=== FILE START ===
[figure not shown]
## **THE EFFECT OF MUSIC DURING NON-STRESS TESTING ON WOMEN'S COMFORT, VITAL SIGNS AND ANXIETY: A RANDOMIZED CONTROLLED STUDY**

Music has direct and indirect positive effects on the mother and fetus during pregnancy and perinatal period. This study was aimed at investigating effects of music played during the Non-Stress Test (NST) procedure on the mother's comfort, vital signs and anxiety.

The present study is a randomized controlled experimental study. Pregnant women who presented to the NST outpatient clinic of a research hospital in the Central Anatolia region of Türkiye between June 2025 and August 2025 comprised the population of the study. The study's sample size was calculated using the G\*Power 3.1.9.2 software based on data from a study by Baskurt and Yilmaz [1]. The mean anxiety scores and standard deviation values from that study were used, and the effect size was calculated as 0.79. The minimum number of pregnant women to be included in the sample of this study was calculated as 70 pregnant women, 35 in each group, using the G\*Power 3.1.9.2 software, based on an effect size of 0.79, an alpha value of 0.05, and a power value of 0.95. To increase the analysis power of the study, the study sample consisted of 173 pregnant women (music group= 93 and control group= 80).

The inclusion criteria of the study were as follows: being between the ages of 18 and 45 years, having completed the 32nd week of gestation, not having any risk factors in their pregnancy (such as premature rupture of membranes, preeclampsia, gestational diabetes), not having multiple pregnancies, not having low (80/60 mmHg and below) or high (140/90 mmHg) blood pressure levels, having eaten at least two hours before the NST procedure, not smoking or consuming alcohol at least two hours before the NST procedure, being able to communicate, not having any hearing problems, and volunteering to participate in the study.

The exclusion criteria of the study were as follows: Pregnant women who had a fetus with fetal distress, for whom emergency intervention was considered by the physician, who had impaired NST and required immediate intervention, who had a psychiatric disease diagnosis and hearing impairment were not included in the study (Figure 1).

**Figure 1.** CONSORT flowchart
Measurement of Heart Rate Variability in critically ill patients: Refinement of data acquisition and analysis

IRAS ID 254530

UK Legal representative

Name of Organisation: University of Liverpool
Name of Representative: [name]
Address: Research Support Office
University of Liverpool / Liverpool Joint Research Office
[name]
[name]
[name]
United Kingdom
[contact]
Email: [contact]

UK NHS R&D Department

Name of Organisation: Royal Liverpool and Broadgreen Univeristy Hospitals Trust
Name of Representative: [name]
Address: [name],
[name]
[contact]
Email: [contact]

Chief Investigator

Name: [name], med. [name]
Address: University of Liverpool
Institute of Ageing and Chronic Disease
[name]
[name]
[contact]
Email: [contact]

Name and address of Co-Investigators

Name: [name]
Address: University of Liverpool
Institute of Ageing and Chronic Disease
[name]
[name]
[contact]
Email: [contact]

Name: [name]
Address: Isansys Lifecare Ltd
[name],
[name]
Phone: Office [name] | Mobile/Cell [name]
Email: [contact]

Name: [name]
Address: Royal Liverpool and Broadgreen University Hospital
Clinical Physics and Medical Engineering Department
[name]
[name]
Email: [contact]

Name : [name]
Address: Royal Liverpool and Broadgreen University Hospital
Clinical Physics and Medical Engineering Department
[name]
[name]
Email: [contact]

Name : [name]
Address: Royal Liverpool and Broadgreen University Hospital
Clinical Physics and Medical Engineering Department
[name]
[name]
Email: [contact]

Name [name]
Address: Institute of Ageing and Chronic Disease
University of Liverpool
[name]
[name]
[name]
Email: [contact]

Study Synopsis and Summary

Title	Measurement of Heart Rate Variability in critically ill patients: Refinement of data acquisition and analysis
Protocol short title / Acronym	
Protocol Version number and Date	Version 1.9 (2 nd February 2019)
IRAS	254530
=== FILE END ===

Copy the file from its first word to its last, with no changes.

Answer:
[figure not shown]
## **THE EFFECT OF MUSIC DURING NON-STRESS TESTING ON WOMEN'S COMFORT, VITAL SIGNS AND ANXIETY: A RANDOMIZED CONTROLLED STUDY**

Music has direct and indirect positive effects on the mother and fetus during pregnancy and perinatal period. This study was aimed at investigating effects of music played during the Non-Stress Test (NST) procedure on the mother's comfort, vital signs and anxiety.

The present study is a randomized controlled experimental study. Pregnant women who presented to the NST outpatient clinic of a research hospital in the Central Anatolia region of Türkiye between June 2025 and August 2025 comprised the population of the study. The study's sample size was calculated using the G\*Power 3.1.9.2 software based on data from a study by Baskurt and Yilmaz [1]. The mean anxiety scores and standard deviation values from that study were used, and the effect size was calculated as 0.79. The minimum number of pregnant women to be included in the sample of this study was calculated as 70 pregnant women, 35 in each group, using the G\*Power 3.1.9.2 software, based on an effect size of 0.79, an alpha value of 0.05, and a power value of 0.95. To increase the analysis power of the study, the study sample consisted of 173 pregnant women (music group= 93 and control group= 80).

The inclusion criteria of the study were as follows: being between the ages of 18 and 45 years, having completed the 32nd week of gestation, not having any risk factors in their pregnancy (such as premature rupture of membranes, preeclampsia, gestational diabetes), not having multiple pregnancies, not having low (80/60 mmHg and below) or high (140/90 mmHg) blood pressure levels, having eaten at least two hours before the NST procedure, not smoking or consuming alcohol at least two hours before the NST procedure, being able to communicate, not having any hearing problems, and volunteering to participate in the study.

The exclusion criteria of the study were as follows: Pregnant women who had a fetus with fetal distress, for whom emergency intervention was considered by the physician, who had impaired NST and required immediate intervention, who had a psychiatric disease diagnosis and hearing impairment were not included in the study (Figure 1).

**Figure 1.** CONSORT flowchart
Measurement of Heart Rate Variability in critically ill patients: Refinement of data acquisition and analysis

IRAS ID 254530

UK Legal representative

Name of Organisation: University of Liverpool
Name of Representative: [name]
Address: Research Support Office
University of Liverpool / Liverpool Joint Research Office
[name]
[name]
[name]
United Kingdom
[contact]
Email: [contact]

UK NHS R&D Department

Name of Organisation: Royal Liverpool and Broadgreen Univeristy Hospitals Trust
Name of Representative: [name]
Address: [name],
[name]
[contact]
Email: [contact]

Chief Investigator

Name: [name], med. [name]
Address: University of Liverpool
Institute of Ageing and Chronic Disease
[name]
[name]
[contact]
Email: [contact]

Name and address of Co-Investigators

Name: [name]
Address: University of Liverpool
Institute of Ageing and Chronic Disease
[name]
[name]
[contact]
Email: [contact]

Name: [name]
Address: Isansys Lifecare Ltd
[name],
[name]
Phone: Office [name] | Mobile/Cell [name]
Email: [contact]

Name: [name]
Address: Royal Liverpool and Broadgreen University Hospital
Clinical Physics and Medical Engineering Department
[name]
[name]
Email: [contact]

Name : [name]
Address: Royal Liverpool and Broadgreen University Hospital
Clinical Physics and Medical Engineering Department
[name]
[name]
Email: [contact]

Name : [name]
Address: Royal Liverpool and Broadgreen University Hospital
Clinical Physics and Medical Engineering Department
[name]
[name]
Email: [contact]

Name [name]
Address: Institute of Ageing and Chronic Disease
University of Liverpool
[name]
[name]
[name]
Email: [contact]

Study Synopsis and Summary

Title	Measurement of Heart Rate Variability in critically ill patients: Refinement of data acquisition and analysis
Protocol short title / Acronym	
Protocol Version number and Date	Version 1.9 (2 nd February 2019)
IRAS	254530